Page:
Other than the literature books and the spine, everything else is included.

 

The front section of the book has the lessons, there is a middle section with primary resources and other extra readings, such as poems, paintings and speeches.

 

The next section is all of the maps you will need for the map work and the final section has the worksheets you will need. These include charts, graphic organizers, and such.

 

I opted for the print at home version, so I just use my tab stickers to organize the sections, making it easy to find everything quickly.

homeschool history curriculum, curriculum review, homeschool, homeschool high school
homeschool history curriculum, curriculum review, homeschool, homeschool high school
homeschool history curriculum, curriculum review, homeschool, homeschool high school

Lessons

The lessons are written to the child.

 

I like this feature for a homeschool history curriculum, because it holds the children accountable to someone other than me.

 

It’s the curriculum telling them what to do, setting the expectations and that’s a nice ally to have.

 

The lessons are short, but jam packed. In almost every lesson, they will look at the Kingfisher Encyclopedia and answer questions or fill out a worksheet based on what they learned.

 

There are many literature books to read, and the lessons will tell them which chapters to read each day. The lessons also offer links to extra resources, which you can also find updated here.

 

Every 2 or 3 lessons, there is map work and timeline work. There are also projects, presentations and research papers to write. Yes, this is for grades 6-10! Very rigorous and wonderful, in my opinion!

 

While the lessons are laid out nicely, it looks different than other teacher guides that use a grid layout. These lessons are written like a checklist, with boxes and everything. Some of us love to check the boxes!

 

They are very easy to follow and not overwhelming, especially if you’re giving it to your children and having them work independently.

homeschool history curriculum, curriculum review, homeschool, homeschool high school

How I plan

With this homeschool history curriculum, it’s not much different than how I do SOTW or other subjects.

 

By the time my kids are in this curriculum, they tend to be more independent and less reliant on me. I do check in with them and make sure they are learning and getting the work done.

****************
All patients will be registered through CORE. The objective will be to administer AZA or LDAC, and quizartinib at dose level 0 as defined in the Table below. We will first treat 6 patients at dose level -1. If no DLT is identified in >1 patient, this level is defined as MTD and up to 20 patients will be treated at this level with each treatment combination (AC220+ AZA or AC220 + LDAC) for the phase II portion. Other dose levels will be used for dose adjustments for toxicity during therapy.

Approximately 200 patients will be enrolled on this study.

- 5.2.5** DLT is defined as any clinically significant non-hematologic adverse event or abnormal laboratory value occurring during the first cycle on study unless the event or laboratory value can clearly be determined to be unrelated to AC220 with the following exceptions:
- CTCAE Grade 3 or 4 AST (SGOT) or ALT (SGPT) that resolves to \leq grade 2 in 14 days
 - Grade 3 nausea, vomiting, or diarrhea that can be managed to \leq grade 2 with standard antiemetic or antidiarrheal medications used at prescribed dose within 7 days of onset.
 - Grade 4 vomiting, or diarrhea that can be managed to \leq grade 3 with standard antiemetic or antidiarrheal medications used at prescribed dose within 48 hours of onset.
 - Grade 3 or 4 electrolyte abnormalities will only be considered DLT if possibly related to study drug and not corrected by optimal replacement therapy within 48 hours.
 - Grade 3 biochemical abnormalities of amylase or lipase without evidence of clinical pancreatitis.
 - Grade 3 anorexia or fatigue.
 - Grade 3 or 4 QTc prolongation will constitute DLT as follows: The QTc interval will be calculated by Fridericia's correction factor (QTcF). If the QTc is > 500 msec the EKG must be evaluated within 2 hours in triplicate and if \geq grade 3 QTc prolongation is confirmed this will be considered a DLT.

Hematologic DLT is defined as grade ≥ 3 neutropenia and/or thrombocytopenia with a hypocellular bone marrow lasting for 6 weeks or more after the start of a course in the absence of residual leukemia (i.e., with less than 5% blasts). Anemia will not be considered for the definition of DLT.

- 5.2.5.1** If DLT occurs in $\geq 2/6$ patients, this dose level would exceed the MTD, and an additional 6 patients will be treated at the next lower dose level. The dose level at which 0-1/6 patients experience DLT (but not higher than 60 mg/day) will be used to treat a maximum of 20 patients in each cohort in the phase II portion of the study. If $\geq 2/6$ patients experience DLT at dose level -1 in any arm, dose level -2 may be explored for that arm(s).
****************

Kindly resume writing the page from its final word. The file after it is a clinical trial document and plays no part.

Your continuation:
I also modify this a bit and add in other books, such as SOTW. I will also have them skip sections or do activities orally with me instead of writing. It depends on the age of the child and what they excel at or need more practice with.

 

We also do another research paper writing program, so I don’t usually have them write the research papers.

 

Usually we’ll do history 2-4 times per week, depending on what season of life we’re in.

 

By the time they’re older, they are choosing what order they want to do their school in and what times they are starting.

 

I give my teens a lot of freedom so they can learn the aspects of time management, scheduling, perseverance while still under my roof and the consequences are lighter.

 

I also don’t like arguing with them or nagging them. If they don’t get enough credits in to graduate, they don’t graduate.

 

If they sleep until noon and are doing school until 9pm, they won’t do that very often. I had one daughter who was so motivated to finish early, she was getting up at 5am to start school. She did this for an entire school year! She was also working almost full time hours.

 

Anyway, because of this, I don’t have a strict schedule for my teens the way I do for my littles.

How to track homeschool high school credits

At one time, I remember seeing a section in this homeschool history curriculum explaining how to assign credits to your highschool child using this curriculum.

 

They will earn more than a history credit. They can also earn literature, writing, language arts, English, and reading credits with this program.

 

I have looked for this information for the purposes of this article, and I cannot find it anymore. I will keep looking and update here if/when I find it.

 

In the meantime, I will explain quickly how I would assign credits for this curriculum. If you would like a more detailed explanation of assigning high school credits, please go read my post here.